March 3rd 2007

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Articles from this issue:

CANBERRA OBSERVED: John Howard's election year dilemma

EDITORIAL: Climate change: time for a reality check

NATIONAL AFFAIRS: Water and ethanol - time to think big

WATER: Who will stand up for states' rights?

RADICAL ENVIRONMENTALISM: Sabotage and piracy on the high seas

CHINA: 'Bloody Harvest' - organ-harvesting latest

STRAWS IN THE WIND: Ecclesiastical charades / Rudd's credibility / Victoria's new Second Chamber / Putin's way

SPECIAL FEATURE: New light on Bob Santamaria

EUTHANASIA: Male suicide rise linked to euthanasia debate

OPINION: Dangers of a 'same-sex' register

INTERNATIONAL AFFAIRS: South Korean-US relations under strain

OPINION: Climate change - hot air, big bucks, cold facts

Truth not always a defence (letter)

How Rudd could beat Coalition (letter)

The bushfire crisis (letter)

U.S. Presidential candidates (letter)

Government subsidies and health hazards (letter)

OBITUARY: Vale Charles Coffey (1906-2007)

CINEMA: Heart-warming rags-to-riches story - The Pursuit of Happyness

BOOKS: DUMBING DOWN, by Kevin Donnelly

BOOKS: DOWN TO THIS: A Year Living with the Homeless

Books promotion page

Male suicide rise linked to euthanasia debate

by John Morrissey

News Weekly, March 3, 2007
Suicides are likely to surge again in Australia if Parliament embarks on another euthanasia debate, warns John Morrissey.

Young Australian men in their prime commit suicide at the rate of nearly 400 per year. In 1997, when the Federal Parliament held a conscience vote on the contentious issue of the Northern Territory's euthanasia legislation, suicide peaked among Australia's 20-24 male population, reaching 40 per 100,000, which is nearly twice the current rate.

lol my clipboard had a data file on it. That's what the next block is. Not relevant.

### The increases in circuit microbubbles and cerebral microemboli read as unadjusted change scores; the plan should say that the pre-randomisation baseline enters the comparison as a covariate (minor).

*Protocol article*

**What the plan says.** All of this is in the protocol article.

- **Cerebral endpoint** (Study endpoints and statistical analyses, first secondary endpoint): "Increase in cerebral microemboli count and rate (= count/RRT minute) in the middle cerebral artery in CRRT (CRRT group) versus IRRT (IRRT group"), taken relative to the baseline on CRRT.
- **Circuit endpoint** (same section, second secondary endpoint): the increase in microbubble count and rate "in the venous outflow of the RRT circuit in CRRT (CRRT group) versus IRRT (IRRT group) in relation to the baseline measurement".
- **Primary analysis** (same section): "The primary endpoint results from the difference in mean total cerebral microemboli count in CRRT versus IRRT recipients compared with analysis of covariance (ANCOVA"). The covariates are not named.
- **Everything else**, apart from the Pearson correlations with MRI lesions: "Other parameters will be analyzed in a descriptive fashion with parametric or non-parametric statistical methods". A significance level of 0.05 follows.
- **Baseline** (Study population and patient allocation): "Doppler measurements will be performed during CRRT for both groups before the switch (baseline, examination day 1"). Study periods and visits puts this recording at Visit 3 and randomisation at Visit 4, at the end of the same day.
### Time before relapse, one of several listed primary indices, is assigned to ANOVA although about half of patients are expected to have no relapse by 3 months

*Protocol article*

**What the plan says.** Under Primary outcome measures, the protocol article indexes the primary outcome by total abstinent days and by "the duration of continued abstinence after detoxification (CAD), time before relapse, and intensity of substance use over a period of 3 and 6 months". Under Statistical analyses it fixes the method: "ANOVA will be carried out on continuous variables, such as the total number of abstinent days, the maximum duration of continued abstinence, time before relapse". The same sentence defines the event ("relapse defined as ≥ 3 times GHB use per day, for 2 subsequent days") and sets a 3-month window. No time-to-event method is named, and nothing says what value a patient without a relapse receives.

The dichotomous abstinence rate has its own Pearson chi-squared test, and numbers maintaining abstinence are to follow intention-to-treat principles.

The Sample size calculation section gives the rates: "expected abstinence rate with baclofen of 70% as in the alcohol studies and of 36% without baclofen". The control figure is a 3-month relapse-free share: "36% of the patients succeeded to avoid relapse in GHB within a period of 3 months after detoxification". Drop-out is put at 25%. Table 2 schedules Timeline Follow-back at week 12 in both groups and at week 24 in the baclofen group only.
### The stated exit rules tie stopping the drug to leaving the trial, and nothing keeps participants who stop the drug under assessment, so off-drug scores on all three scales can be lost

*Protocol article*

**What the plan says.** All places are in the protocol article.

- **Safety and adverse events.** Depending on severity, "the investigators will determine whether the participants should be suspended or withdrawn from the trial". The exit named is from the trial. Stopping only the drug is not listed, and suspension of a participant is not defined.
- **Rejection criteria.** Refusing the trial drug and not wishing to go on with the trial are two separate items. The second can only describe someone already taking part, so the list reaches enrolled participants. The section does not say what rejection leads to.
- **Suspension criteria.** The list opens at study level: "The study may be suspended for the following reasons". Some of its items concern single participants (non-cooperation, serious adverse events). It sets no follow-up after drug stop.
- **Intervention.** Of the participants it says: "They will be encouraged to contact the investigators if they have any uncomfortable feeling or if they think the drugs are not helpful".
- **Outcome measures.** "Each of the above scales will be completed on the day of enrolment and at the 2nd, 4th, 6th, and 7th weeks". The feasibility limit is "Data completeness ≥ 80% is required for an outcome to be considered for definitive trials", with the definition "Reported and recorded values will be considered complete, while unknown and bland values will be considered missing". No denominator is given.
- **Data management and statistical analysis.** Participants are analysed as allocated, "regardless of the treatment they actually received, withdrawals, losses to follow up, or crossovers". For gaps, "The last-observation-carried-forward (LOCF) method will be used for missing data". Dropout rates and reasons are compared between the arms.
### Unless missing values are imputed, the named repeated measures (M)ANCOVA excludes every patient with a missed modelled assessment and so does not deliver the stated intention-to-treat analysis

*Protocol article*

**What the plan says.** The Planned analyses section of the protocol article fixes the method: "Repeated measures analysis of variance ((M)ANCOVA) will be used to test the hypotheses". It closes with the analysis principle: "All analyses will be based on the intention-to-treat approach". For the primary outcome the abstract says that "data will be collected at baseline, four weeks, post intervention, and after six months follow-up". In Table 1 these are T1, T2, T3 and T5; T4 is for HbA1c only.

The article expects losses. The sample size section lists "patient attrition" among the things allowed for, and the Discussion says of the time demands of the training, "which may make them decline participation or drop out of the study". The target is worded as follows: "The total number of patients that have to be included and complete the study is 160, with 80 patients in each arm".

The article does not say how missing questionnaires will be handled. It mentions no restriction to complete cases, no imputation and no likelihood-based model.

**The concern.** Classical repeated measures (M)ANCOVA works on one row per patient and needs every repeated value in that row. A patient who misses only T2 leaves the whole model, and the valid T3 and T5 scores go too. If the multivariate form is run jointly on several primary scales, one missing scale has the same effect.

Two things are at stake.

As with copy-cat behaviour, merely drawing attention to the supposed right to take one's own life has only encouraged the practice.
Dr. Philip Nitschke

Although Australia's so-called "Dr Death", Philip Nitschke, and his supporters would have us believe that there is a groundswell of public demand for medically-assisted suicide to be legalised, nothing has changed.

We had the debate 10 years ago. Nitschke and his cohorts are marking March 26 as a national day of shame, when parliamentarians voted to overturn the NT's legislation to allow doctors to facilitate suicide for the so-called terminally ill.

Treatable depression

It was not enough that the Territory offered insufficient palliative care treatment; it also transpired that some of Dr Nitschke's subjects were not even suffering from a terminal illness but from treatable depression.

The parliament also heard that overseas experience, in the Netherlands especially, suggested that in many cases the requests for euthanasia were not voluntary, but initiated by families or even medical staff.

After a sprinkling of letters and articles in the daily press in late 2006, the campaign for what is now styled as "the rights of the terminally ill" began in earnest in January with the medically-assisted suicide in Switzerland of Dr John Elliott, aged 79 and suffering from myeloma cancer.